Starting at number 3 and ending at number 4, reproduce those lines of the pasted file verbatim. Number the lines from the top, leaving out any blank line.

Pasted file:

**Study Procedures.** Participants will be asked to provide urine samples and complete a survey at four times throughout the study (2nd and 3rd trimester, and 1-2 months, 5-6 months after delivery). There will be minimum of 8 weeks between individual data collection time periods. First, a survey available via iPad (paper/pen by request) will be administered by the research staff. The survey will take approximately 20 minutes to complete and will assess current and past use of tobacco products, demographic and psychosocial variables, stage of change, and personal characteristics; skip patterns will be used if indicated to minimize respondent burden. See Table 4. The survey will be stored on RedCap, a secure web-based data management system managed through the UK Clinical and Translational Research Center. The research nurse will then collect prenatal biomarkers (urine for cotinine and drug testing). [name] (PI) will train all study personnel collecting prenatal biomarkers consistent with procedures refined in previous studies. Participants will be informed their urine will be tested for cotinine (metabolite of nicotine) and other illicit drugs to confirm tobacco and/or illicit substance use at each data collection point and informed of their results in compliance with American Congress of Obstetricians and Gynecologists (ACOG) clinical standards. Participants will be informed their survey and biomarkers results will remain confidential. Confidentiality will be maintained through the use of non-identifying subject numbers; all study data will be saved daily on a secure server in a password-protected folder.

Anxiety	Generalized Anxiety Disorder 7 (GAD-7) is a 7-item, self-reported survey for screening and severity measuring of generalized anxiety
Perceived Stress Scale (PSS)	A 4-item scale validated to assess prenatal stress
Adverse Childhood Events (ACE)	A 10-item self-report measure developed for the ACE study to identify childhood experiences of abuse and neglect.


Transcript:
Perceived Stress Scale (PSS)	A 4-item scale validated to assess prenatal stress
Adverse Childhood Events (ACE)	A 10-item self-report measure developed for the ACE study to identify childhood experiences of abuse and neglect.